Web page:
How John Hersey’s Hiroshima Revealed the Horror of the Bomb — BBC Magazine
Seventy years ago, The New Yorker devoted all of its editorial pages to just one story: the 30,000-word report, Hiroshima, by John Hersey. As the BBC magazine reports, it was a story that went viral before the Internet was a glimmer in anyone’s eye.
Hersey was a novelist (A Bell for Adano) and a decorated war correspondent. He could have reported on the factual details of the A-bomb that demolished Hiroshima, but instead he decided to report on the people caught up in the awful conflagration. That decision made his lengthy report both powerful and illuminating in a way that a straight nuts-and-bolts narrative could have never achieved.
On the voyage out he fell ill and was given a copy of Thornton Wilders’s The Bridge of San Luis Rey. Inspired by Wilder’s narrative of the five people who crossed the bridge as it collapsed he decided he would write about people not buildings. And it was that simple decision that marks Hiroshima out from other pieces of the time. Once in Hiroshima he found survivors of the bomb whose stories he would tell, starting from the minutes before the bomb was dropped. Many years later he told of the horror he felt, how he could only stay a few weeks.
Hersey took these accounts back to New York. Had he filed from Japan the chances of them ever being published would have been remote - previous attempts to get graphic photographs or film or reports out of the country had been halted by the US Occupying Forces. The material had been censored or locked away - sometimes it simply disappeared.
Writing a year after the bomb dropped, Hersey found six survivors and told their stories of the bombing and the aftermath.
So only a year after the end of the war these six close-ups on five Japanese men and women and one Westerner, each of whom “saw more death than he ever thought he would see” were unexpected and shattering. Readers who sent letters to The New Yorker, almost all in admiration for the work, wrote of their shame and horror that ordinary people, just like them - secretaries and mothers, doctors and priests - had endured such terror.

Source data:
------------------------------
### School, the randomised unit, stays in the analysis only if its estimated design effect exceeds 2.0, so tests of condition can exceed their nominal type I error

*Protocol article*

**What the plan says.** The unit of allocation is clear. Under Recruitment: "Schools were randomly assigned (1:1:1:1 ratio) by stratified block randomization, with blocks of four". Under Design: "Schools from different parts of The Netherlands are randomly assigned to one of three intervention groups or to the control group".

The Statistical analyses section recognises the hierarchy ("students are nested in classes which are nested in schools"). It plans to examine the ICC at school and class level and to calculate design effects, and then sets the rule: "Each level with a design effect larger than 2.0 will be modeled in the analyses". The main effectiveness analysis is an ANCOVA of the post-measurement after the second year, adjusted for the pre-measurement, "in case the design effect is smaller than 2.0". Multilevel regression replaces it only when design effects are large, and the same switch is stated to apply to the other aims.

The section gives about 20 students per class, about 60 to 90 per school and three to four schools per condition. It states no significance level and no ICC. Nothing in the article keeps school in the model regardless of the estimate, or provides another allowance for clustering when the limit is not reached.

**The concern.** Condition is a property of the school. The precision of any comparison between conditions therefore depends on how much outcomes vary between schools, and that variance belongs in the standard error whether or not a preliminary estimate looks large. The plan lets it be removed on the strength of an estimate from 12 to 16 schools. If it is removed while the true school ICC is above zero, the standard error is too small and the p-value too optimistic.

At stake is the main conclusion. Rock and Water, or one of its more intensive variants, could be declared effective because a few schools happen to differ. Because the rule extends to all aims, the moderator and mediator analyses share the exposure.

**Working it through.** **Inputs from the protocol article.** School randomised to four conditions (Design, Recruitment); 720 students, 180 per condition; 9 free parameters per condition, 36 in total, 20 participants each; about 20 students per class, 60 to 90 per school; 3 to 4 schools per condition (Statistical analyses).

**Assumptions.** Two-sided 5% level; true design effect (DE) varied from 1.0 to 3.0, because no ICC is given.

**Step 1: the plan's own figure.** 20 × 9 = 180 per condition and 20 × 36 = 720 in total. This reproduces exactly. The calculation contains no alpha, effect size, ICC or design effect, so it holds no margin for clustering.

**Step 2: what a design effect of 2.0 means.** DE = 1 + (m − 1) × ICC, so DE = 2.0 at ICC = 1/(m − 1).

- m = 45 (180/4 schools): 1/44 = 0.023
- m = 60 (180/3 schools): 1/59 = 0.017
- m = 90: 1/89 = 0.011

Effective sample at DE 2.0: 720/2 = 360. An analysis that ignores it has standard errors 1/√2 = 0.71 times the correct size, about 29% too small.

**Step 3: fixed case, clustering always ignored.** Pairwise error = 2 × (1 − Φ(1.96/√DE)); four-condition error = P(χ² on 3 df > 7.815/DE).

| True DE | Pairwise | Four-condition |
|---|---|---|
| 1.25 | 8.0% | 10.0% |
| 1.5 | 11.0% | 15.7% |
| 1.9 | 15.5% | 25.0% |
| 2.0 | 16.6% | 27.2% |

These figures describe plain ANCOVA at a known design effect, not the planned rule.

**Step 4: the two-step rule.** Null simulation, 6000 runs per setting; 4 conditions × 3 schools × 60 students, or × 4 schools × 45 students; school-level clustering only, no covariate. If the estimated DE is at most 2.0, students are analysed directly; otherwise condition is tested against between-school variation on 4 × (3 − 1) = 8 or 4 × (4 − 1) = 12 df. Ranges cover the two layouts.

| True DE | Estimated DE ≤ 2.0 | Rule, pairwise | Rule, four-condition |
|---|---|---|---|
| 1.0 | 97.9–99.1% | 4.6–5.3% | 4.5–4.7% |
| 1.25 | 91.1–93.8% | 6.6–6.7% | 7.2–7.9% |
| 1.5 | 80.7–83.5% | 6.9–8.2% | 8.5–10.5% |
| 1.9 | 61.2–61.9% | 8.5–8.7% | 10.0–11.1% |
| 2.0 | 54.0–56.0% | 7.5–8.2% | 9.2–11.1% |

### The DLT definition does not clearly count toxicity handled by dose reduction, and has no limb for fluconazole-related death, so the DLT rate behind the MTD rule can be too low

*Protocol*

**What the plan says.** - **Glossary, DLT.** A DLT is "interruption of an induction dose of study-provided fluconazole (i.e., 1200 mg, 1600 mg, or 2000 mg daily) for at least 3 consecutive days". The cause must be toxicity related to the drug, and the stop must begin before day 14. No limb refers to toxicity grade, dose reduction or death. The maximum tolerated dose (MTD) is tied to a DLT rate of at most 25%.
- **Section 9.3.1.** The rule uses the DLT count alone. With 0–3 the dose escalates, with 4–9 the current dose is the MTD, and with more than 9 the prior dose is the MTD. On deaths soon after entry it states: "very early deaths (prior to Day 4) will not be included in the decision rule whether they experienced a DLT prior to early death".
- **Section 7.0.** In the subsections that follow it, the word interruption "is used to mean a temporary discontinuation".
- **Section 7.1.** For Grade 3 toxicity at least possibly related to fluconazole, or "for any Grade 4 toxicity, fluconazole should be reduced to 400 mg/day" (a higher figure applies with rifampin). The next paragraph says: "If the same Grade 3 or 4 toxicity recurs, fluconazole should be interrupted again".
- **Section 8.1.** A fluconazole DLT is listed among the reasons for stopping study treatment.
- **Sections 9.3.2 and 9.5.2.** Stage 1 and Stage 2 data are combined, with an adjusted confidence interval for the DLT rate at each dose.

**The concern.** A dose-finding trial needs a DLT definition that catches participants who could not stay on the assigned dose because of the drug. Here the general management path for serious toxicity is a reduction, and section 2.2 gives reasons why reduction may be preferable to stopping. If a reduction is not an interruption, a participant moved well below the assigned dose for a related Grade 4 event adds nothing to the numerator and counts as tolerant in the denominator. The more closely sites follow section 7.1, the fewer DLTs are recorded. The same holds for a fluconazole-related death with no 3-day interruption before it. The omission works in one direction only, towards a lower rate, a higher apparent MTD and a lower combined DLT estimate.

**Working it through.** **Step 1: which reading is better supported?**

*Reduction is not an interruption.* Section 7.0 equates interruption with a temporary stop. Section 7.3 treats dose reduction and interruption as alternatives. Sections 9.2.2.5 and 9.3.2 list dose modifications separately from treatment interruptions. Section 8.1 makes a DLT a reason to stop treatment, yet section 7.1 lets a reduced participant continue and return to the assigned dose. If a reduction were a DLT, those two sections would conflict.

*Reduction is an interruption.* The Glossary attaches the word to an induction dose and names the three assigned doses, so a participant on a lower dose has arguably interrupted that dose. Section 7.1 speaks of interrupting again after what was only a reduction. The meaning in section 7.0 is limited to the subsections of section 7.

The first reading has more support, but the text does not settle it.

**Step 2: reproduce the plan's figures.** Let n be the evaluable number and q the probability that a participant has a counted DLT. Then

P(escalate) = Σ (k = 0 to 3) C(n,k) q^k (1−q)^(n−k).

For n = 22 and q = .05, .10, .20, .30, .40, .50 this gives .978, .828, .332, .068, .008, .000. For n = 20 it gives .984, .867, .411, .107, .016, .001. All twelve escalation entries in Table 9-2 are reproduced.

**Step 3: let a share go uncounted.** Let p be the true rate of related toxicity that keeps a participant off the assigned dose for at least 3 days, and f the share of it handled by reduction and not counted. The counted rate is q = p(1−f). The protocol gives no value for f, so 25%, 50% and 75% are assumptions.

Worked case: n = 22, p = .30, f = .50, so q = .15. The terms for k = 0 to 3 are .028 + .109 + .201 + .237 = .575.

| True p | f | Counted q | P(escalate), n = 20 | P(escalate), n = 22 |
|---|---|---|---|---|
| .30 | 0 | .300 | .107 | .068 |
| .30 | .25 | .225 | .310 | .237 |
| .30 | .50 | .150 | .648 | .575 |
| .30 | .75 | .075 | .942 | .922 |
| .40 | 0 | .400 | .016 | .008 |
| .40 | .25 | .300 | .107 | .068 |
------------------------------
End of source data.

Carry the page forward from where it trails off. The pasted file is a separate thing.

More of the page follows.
John Hersey was not the first to report from Hiroshima but the reports and newsreels had been a blizzard of numbers too big to fully comprehend. They had reported on the destruction of the city, the mushroom cloud, the shadows of the dead on the walls and streets but never got close to those who lived through those end-of-days time, as Hersey did.
The first run of that edition of The New Yorker was quickly sold out. Albert Einstein, who wanted 1,000 copies to share with his colleagues, had to settle for facsimiles. The report was read aloud on national radio in the USA and Britain, to allow as many people as possible to know about it.
I read it while I was in high school in the 1970s, not long after the Cuban Missile Crisis and before the rapprochement with Mainland China. We were still technically at odds with the Soviet Union, though, so nuclear war was still on our minds.
It should be required reading for anyone considering political office, especially anyone who might have access to the launch codes. Especially Donald Trump or Ted Cruz, who act as if dropping a nuclear bomb is a surgical strike on enemy combatants, and mass annihilation of thousands of innocent people.